The dealer deals out the cards one at a time, face down to the players, until everyone has three cards. Players may look at their own cards, or may choose not to, if they wish to play "blind" - see below. Cards must at never be shown to any player other than the person to whom they were dealt, unless the betting ends with a "see". In that case the cards of the two players involved (but none of the others) are exposed for everyone to see.
Note: the practice of not shuffling makes it possible in some circumstances to know what cards are in play when the same cards come around again. This is particularly useful when there are 3 or 6 players. With 3 players (A, B, C) there are 43 cards remaining in the pack, and these will be used up in 5 deals. So if player A when about to deal surreptitiously gathers the cards from the previous deal in such a way that the cards on the bottoms of the three hands form a good combination, these will now be the 46th, 49th and 52nd cards in the deck. The next deals by A, B, C, A and B consume 45 cards. So on sixth deal, dealt by C, player A will receive the saved combination and can confidently bet blind. With 6 players there are 34 cards remaining in the pack, so a similar feat can be achieved by having the desired cards at the bottom of the 2nd, 4th and 6th hands gathered so that they are the 40th, 46th and 52nd cards, which will be dealt to player A when C becomes the dealer.
When the cards have been dealt, the betting begins with the player to the left of the dealer. This person can 'fold' (throw in their cards and take no further part in the hand) or can bet any amount from the agreed minimum to the agreed maximum. If all the players except one fold, the last remaining player takes all the money in the pot, and the next hand is dealt.
If any player bets, every player after that must either fold or bet at least as much as the previous player who bet. A player may bet more than the previous player, but there may be an agreed limit to the amount by which the bet can be increased. The betting continues around the table as many times as necessary.
When there are only two players left in the game, all the others having folded, a third option becomes available. Either player can see the other. Seeing costs twice as much as the previous player's bet. When you pay to see another player, they expose their three cards first. If your cards are better than your opponent's, you expose your hand to prove this and win the pot. If your cards are equal to your opponent's or worse, your opponent wins the pot - you do not have to show your cards in this case. Note that if the hands are equal, the player who paid to see loses.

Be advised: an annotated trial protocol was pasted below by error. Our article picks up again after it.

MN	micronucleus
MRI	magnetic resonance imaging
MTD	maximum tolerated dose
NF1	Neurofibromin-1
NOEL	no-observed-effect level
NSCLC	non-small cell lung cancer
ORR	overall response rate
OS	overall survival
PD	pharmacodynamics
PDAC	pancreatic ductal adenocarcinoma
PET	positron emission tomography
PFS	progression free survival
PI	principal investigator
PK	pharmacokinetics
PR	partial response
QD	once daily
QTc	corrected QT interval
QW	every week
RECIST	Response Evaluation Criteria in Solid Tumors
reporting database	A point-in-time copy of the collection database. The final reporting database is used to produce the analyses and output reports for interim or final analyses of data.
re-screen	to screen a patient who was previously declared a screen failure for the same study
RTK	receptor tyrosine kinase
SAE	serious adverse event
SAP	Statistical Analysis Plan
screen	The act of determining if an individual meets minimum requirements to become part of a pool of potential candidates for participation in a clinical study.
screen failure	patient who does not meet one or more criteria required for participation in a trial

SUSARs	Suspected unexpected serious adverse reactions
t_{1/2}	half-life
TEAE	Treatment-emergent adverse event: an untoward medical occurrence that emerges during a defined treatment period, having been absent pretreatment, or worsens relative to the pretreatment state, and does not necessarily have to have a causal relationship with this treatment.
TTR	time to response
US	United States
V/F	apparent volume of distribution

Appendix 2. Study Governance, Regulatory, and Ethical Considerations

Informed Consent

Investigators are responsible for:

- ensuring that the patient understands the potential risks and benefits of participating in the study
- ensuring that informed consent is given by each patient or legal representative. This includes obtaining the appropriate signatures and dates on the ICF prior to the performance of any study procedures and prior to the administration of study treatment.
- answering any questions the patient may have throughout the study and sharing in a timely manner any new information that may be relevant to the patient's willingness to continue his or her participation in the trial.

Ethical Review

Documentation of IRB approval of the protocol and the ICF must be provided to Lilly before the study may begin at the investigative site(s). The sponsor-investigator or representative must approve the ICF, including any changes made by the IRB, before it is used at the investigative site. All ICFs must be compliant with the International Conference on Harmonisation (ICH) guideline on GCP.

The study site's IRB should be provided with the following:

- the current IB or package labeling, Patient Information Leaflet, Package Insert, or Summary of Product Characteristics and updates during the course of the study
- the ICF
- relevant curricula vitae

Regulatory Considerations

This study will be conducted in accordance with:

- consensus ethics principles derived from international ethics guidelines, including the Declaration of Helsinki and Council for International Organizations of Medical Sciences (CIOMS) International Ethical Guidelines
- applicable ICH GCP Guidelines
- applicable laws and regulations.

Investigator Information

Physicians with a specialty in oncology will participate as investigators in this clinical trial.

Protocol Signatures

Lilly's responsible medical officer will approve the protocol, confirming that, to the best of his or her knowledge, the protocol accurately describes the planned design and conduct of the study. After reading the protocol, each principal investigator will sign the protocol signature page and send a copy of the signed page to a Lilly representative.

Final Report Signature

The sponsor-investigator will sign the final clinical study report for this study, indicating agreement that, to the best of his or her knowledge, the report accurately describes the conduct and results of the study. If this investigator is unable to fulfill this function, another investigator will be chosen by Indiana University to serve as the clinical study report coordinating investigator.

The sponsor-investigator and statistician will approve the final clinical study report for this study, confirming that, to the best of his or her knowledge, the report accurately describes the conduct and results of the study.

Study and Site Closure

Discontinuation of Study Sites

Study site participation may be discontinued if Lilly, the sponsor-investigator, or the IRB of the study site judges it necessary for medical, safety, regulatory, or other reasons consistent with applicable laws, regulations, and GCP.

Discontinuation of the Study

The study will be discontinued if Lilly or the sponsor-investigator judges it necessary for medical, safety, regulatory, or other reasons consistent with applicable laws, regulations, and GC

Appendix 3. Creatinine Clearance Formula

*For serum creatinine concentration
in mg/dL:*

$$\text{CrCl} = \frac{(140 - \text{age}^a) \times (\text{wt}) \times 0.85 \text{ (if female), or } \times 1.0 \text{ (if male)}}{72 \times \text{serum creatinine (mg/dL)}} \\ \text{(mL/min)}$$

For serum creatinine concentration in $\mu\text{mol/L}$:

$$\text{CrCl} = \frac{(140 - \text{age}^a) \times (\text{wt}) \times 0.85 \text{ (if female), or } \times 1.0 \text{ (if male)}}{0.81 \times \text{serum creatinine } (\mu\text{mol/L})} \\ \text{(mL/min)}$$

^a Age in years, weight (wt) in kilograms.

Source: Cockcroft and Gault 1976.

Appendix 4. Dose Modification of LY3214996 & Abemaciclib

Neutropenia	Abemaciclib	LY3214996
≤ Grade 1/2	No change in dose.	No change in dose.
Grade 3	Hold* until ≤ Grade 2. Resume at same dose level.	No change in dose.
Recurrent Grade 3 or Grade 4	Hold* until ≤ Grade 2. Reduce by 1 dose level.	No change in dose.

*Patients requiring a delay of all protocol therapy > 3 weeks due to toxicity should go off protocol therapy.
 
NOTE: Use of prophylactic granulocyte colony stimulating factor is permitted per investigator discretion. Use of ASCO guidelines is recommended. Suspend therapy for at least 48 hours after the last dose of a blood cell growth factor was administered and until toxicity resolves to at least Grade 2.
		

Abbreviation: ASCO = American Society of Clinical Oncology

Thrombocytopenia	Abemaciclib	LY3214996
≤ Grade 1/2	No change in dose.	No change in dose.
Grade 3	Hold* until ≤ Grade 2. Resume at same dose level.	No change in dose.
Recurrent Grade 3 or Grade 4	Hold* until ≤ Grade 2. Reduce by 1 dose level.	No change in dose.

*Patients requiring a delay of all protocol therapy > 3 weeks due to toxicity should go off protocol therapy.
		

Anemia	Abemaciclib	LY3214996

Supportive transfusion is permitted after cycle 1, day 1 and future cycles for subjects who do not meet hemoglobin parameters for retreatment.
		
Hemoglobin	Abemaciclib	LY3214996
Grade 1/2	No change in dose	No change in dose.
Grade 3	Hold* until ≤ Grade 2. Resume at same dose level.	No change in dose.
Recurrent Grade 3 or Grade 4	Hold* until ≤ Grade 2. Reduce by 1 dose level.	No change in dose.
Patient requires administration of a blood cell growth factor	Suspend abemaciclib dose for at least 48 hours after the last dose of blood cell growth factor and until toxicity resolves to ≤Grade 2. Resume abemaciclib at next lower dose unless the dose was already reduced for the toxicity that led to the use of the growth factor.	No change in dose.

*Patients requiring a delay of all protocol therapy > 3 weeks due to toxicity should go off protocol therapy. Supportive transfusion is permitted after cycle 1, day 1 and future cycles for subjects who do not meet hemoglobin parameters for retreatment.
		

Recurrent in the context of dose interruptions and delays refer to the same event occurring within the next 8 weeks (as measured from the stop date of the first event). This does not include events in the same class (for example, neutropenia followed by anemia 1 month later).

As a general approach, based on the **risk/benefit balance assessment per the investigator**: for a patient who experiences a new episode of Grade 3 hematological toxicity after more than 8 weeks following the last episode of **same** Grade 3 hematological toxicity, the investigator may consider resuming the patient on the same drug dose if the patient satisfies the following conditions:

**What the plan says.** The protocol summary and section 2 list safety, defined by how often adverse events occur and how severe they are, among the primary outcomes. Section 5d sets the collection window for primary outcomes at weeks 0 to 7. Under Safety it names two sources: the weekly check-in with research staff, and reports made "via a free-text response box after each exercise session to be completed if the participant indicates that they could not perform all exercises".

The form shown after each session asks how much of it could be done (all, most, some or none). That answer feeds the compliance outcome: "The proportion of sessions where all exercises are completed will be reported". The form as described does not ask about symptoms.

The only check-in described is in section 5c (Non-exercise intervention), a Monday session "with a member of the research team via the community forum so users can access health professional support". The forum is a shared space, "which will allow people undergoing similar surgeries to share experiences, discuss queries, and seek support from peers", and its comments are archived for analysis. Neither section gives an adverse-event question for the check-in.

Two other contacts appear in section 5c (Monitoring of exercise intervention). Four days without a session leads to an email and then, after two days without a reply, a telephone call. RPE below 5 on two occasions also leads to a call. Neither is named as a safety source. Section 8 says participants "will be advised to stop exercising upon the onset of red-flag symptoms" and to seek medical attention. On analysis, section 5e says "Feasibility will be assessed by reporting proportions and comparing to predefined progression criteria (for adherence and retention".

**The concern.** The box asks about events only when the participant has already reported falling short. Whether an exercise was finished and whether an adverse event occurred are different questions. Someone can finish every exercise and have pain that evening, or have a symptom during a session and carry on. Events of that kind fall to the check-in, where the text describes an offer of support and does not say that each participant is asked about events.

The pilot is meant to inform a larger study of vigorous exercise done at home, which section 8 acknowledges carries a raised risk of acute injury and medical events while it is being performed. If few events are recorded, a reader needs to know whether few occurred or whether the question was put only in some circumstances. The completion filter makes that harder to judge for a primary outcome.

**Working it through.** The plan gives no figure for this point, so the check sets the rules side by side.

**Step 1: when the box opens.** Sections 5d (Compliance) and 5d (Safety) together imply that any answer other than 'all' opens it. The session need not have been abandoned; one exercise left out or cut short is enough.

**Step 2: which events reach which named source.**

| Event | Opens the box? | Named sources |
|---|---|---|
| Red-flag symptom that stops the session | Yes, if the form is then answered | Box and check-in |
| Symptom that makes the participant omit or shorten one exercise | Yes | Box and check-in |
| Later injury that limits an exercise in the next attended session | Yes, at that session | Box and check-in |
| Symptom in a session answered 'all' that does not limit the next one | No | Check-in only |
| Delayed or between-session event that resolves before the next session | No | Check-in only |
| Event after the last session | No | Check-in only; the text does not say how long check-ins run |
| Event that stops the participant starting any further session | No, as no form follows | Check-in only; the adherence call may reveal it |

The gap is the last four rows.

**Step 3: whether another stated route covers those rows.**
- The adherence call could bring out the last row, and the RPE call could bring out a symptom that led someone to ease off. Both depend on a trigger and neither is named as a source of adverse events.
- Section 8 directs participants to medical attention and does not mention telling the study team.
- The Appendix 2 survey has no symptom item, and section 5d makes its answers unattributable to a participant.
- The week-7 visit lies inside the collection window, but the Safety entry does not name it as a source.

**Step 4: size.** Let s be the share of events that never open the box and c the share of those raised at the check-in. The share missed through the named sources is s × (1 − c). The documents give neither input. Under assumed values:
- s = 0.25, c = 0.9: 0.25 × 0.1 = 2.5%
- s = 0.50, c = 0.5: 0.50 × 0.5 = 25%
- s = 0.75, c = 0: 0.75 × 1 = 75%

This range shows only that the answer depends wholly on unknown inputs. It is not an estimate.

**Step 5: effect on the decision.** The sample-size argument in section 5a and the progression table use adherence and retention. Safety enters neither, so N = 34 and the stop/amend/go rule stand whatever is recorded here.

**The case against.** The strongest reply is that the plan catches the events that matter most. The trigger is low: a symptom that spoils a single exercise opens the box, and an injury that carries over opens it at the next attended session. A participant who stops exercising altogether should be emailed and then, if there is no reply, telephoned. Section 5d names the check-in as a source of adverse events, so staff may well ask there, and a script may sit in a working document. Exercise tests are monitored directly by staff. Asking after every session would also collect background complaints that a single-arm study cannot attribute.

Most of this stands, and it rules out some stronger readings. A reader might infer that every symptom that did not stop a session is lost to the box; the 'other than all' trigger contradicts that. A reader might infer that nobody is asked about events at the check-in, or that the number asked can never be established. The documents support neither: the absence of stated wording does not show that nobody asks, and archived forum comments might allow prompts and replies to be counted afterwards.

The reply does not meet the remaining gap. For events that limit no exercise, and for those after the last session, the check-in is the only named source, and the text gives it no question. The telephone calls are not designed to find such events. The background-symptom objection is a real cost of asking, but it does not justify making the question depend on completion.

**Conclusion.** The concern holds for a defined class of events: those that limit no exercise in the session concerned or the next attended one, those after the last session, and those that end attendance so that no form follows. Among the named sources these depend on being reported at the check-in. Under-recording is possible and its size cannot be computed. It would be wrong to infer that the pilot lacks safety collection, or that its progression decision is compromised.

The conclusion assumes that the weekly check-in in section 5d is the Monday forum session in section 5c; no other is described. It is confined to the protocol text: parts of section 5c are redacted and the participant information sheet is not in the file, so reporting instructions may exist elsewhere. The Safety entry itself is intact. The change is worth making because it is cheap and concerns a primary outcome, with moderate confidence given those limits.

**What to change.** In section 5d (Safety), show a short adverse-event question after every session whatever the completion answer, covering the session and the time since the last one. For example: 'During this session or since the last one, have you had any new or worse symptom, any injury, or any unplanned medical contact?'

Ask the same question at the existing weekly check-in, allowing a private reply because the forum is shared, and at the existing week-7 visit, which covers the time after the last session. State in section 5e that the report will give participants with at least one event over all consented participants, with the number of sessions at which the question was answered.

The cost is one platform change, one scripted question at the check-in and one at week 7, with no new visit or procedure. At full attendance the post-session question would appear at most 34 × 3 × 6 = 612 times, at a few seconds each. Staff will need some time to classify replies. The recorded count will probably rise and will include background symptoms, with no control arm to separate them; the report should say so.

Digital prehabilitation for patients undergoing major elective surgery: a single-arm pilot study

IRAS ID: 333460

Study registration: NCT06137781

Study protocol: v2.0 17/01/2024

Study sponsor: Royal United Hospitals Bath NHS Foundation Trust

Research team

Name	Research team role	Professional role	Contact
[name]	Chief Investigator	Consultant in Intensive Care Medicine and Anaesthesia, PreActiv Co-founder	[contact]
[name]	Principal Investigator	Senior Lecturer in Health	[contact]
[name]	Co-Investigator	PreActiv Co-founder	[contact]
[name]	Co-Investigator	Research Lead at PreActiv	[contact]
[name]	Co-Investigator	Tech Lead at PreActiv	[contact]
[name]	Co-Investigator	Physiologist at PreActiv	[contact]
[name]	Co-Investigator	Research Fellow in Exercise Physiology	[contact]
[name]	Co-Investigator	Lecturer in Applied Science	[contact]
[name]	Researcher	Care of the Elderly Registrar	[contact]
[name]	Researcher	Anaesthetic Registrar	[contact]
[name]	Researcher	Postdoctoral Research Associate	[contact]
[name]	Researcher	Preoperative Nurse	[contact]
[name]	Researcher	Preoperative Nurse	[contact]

Poker players should notice that there is no concept of equalising the bets. At each turn, to stay in you have to put into the pot at least as much new money as the previous player put in. Here are some examples from a four player game:
- Player A bets 2 chips, B folds, C bets 2 chips and D bets 2 chips. In order to stay in, A would have to bet another 2 chips.
- Player A bets 2 chips, B folds, C bets 4 chips and D folds. Player A can now see player C by paying 8 chips (twice C's bet) or pay at least 4 chips to stay in, or fold, allowing C to win the pot. If A pays 4 to stay in, C now has the same options: put 8 in the pot to see A, to bet at least 4 and allow A another turn to bet, or to fold and allow A to win.
Betting continues until either
- all players but one have dropped out (folded) (in which case the remaining player obviously wins, but does not show their cards), or
- two players are left and one player pays double to see the other.
As each player folds, that player's cards are added to the bottom of the pack ready for the next deal. At the end of the betting the cards of the last player left in, or the cards of the two players involved in the see, are added to the pack in the same way.
Please note the following basic rules of etiquette:
- Do not show your cards - to anybody
- Do not say anything about your hand
- Never (ever) fold out of turn
Breaking any of the above three rules will get you thrown out of any Brag game.
Here is an example of betting between five players:
|10||20 (to see)|
Points to note
- Andy bets 1 (one) first round, Bill and Chris match 1, Eddie raises to 2. Andy (A) now must bet 2 to stay in, regardless of the fact that he has already put 1 (one) in. Similar for B and C.
- The betting can remain at 2 (e.g. rounds 1-4) indefinitely. If everyone is staying in, eventually someone (e.g. E) must force the pace.
- In rounds 5 and 6 A, C and E are all in. No-one can see, and all must remain. In situations like this, it is simply a matter of nerve. Someone must fold for the betting to end - and eventually C does.